Orca in the North Atlantic Ocean are suggested to be comprised of two sympatric, morphologically disparate types based on nitrogen stable isotope analysis and atypical tooth wear.22 Type 1 orcas grow to approximately 6.6 meters. Type 2 orcas grow to approximately 8.5 meters. Stable isotope analysis results indicated that type 1 orcas are generalists and have a varied diet of fish (herring & mackerel) or marine mammals (seals), while type 2 orca diets are suggested to be highly specialized to other cetaceans. Type 1 orcas seemed to have significantly more tooth decay than type 2 orcas indicative of different diets.2
In the waters surrounding Iceland, over 400 orca have been identified through photo-identification.23 These orca are Type 1 and mainly consume Atlantic herring (Clupea harengus).23 A population of Type 1 orca are also found in Norwegian waters numbering close to 900 individuals.24 The main prey item is Atlantic herring, but the orca also consume Atlantic mackerel, Atlantic salmon, harbor porpoises and seals.24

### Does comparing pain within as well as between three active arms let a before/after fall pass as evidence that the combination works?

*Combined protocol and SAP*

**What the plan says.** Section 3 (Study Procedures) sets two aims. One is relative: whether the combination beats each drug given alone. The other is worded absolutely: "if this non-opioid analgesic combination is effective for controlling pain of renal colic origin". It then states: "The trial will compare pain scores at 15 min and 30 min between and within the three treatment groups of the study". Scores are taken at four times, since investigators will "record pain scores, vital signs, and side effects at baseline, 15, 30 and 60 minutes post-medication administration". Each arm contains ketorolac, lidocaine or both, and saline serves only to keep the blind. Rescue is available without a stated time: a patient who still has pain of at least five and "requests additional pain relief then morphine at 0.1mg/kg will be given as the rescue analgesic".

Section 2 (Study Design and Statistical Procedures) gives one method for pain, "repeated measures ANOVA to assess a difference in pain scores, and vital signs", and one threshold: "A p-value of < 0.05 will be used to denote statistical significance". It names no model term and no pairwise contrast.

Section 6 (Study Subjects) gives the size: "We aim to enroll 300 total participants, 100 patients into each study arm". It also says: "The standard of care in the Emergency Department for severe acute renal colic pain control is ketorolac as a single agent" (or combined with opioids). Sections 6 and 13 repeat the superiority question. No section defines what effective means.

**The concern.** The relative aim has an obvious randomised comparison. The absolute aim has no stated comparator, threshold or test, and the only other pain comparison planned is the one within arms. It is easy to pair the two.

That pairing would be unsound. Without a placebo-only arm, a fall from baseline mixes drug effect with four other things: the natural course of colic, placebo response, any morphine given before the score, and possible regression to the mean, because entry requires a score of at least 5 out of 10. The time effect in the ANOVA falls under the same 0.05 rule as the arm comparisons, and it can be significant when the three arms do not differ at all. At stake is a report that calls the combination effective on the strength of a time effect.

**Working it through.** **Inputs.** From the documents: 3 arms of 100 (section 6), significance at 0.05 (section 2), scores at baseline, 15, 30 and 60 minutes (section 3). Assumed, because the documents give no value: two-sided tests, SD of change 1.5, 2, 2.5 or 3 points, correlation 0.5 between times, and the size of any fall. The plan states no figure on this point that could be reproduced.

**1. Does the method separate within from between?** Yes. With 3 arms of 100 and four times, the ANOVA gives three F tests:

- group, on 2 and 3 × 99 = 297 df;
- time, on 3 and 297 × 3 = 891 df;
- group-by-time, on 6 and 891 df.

The Sea Watch Foundation contributes to studying orca in the waters of the United Kingdom by recording sightings from the public and promoting the annual Orca Watch during the last week of May in the Pentland Firth, Scotland. Orca Watch, started by Sea Watch Regional Coordinator Colin Bird, serves to study orca migrating south from Norway, Iceland and the Faroes. This yearly Orca Watch aids scientists studying these orca by contributing data on habitat ranges, population dynamics, and diet.
Overall, some populations have been studied more than others; however we still have much to learn about this extraordinary species and potentially multiple species. Additional orca populations are found in New Zealand, Hawaii, Canadian Arctic, Australia, Patagonia, Prince Edward Islands, Galapagos Islands, Falkland Islands and the Northern Indian Ocean with unique diets and social structures. Continued research is needed to better understand lesser known populations, yearly habitat ranges, genetic similarities and/or differentiation, toxicant concentration effects, acoustic characterization, human noise pollution effects, and climate change impacts.